New soc­cer boss has a big task in store

CityPress - - Sport - S’BUSISO MSELEKU sm­se­leku@city­

No date has been as ea­gerly an­tic­i­pated as Fe­bru­ary 26 2016 in the 111 years of the Fed­er­a­tion of In­ter­na­tional Foot­ball As­so­ci­a­tions (Fifa).

This is the date on which the or­gan­i­sa­tion is sched­uled to start a new life un­der a new pres­i­dent.

Vy­ing for the job va­cated by Sepp Blat­ter af­ter a 17-year reign are five can­di­dates: South African businessman/politi­cian Tokyo Sexwale; Prince Ali Bin al-Hus­sein of Jor­dan; for­mer French diplo­mat Jérôme Cham­pagne; Uefa gen­eral sec­re­tary Gianni In­fantino and Sheikh Sal­man Bin Ibrahim alKhal­ifa of Bahrain. The win­ner will need at least 105 votes.

The man who takes over the reins will face not only the her­culean task of re­build­ing Fifa’s im­age, but will have to unite the 209 mem­ber as­so­ci­a­tions and re­store them to be­ing a tight “foot­ball fam­ily”.

The new pres­i­dent will also have to re-es­tab­lish staff con­fi­dence in the or­gan­i­sa­tion and boost morale.

For this, Fifa needs a states­man in the mould of South Africa’s first demo­crat­i­cally elected pres­i­dent, the late Nel­son Man­dela.

One of the pos­i­tives is that the in­cum­bent will in­herit a fi­nan­cially healthy or­gan­i­sa­tion, as Fifa’s lat­est re­port for the 2011 to 2014 pe­riod, which in­cor­po­rated the World Cup in Brazil, saw it re­port­ing $5.72 bil­lion (R88.5 bil­lion) in rev­enue. They recorded a $338 mil­lion profit for the pe­riod.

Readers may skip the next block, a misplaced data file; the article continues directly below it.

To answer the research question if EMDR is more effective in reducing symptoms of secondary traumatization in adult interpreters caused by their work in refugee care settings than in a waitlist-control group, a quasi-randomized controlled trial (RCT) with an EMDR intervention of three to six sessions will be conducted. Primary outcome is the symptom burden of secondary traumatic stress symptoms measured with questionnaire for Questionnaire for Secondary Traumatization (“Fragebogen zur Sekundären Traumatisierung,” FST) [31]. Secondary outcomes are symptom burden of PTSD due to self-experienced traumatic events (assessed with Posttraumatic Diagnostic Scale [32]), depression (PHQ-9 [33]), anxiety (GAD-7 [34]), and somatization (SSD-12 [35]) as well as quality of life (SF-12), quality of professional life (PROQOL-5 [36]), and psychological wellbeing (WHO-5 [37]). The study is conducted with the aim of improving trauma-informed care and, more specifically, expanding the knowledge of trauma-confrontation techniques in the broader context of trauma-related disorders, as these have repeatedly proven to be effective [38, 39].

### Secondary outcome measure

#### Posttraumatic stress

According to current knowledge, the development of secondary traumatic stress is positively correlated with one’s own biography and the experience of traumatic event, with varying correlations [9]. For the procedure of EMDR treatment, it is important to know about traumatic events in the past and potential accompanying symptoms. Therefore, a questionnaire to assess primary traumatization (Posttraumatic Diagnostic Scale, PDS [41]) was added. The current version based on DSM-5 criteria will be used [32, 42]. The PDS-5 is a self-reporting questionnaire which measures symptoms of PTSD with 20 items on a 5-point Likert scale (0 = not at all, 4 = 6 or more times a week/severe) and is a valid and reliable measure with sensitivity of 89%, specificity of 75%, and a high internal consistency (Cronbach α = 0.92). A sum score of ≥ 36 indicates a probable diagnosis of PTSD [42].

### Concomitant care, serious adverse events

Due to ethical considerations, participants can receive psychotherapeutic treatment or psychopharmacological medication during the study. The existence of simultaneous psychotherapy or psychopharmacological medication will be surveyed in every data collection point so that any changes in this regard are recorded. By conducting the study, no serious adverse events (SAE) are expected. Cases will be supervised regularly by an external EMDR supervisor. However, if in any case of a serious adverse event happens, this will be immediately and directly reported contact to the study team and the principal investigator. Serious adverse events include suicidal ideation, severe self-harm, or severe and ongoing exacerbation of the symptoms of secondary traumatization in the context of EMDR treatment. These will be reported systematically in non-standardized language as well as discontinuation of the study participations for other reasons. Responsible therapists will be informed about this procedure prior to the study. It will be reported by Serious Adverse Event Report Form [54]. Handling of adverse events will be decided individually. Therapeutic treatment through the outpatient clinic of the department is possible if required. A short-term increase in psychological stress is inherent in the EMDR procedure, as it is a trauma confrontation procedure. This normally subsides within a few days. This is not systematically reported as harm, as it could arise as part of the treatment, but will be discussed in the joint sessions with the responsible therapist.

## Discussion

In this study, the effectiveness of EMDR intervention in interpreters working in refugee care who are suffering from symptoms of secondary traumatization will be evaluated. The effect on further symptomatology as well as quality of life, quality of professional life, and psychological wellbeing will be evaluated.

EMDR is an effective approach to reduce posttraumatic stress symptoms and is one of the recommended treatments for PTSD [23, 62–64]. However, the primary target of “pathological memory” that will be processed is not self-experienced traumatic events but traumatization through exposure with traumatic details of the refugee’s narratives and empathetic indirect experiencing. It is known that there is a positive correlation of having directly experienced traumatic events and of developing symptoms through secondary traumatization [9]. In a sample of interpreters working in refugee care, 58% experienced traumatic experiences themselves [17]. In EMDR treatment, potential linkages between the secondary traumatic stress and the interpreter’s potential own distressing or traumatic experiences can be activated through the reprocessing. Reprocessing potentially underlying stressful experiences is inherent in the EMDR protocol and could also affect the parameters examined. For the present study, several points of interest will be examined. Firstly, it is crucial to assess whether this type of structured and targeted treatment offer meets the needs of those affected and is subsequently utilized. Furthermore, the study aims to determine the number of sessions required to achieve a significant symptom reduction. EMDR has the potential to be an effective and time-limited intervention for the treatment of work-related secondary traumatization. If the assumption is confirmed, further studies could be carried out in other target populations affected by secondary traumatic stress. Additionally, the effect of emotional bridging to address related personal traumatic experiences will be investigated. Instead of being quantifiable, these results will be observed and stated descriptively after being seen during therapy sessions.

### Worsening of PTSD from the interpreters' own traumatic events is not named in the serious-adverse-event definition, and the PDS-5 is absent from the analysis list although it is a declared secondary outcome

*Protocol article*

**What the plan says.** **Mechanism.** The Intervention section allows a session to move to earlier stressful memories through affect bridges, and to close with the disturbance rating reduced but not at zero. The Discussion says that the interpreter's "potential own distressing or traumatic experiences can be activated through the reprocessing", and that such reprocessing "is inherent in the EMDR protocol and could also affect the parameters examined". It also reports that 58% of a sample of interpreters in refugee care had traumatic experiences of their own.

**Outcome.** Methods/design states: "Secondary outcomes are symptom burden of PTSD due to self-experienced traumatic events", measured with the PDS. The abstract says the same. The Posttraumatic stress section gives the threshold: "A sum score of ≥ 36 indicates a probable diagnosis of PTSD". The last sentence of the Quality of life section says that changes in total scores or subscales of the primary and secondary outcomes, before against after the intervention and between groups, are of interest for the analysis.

Fifa has re­serves of $1.52 bil­lion, an amount that has helped it main­tain its in­de­pen­dence and re­main a sus­tain­able en­tity.

This is thanks to money pumped in by global spon­sors and part­ners. Its main spon­sors are Adi­das, Co­caCola, Gazprom, Hyundai and Kia Mo­tors, Visa and Bud­weiser.

The new­comer will have to en­sure th­ese com­pa­nies – who have not re­mained un­tainted by the lat­est scan­dals – not only stay with Fifa but strengthen their re­la­tion­ships.

The new pres­i­dent will also need to en­sure Fifa keeps to its key and main rev­enue streams – the sale of tele­vi­sion rights for the World Cup and their as­so­ci­ated mar­ket­ing rights.

Th­ese have been tainted by re­ports of the shenani­gans that went on dur­ing ne­go­ti­a­tions and the sign­ing of such deals. More trans­parency will be re­quired in fu­ture.

Though no one owns Fifa, the pres­i­dent is the driv­ing force and he will need to en­sure that the 72% of its money the or­gan­i­sa­tion has been in­vest­ing in foot­ball de­vel­op­ment is main­tained, if not in­creased.

An­other point that will have to be de­bated and agreed on by the mem­ber as­so­ci­a­tions will be whether Fifa re­mains a body gov­erned by Swiss law. This has come un­der crit­i­cism from scep­tics who feel that loop­holes have al­lowed cor­rup­tion and ma­nip­u­la­tion to creep in.

The in­com­ing pres­i­dent will have to en­sure that the re­form com­mit­tee’s rec­om­men­da­tions (see box) are adopted and im­ple­mented. He will also need to add to the ever-grow­ing calls for Michael J Gar­cia’s full re­port on al­leged bribery and cor­rup­tion dur­ing bid­ding for the 2018 and 2022 World Cups to be pub­lished. Prince Ali was the lat­est to add his voice to th­ese calls last Sun­day.

The elec­tion of ei­ther Sexwale, the prince or the sheikh will en­sure that the or­gan­i­sa­tion is steered by only its sec­ond boss in its history from out­side Europe.

Sheikh Sal­man Bin Ibrahim alKhal­ifa of Bahrain

Prince Ali Bin al-Hus­sein of


Gianni In­fantino

Tokyo Sexwale

Jérôme Cham­pagne

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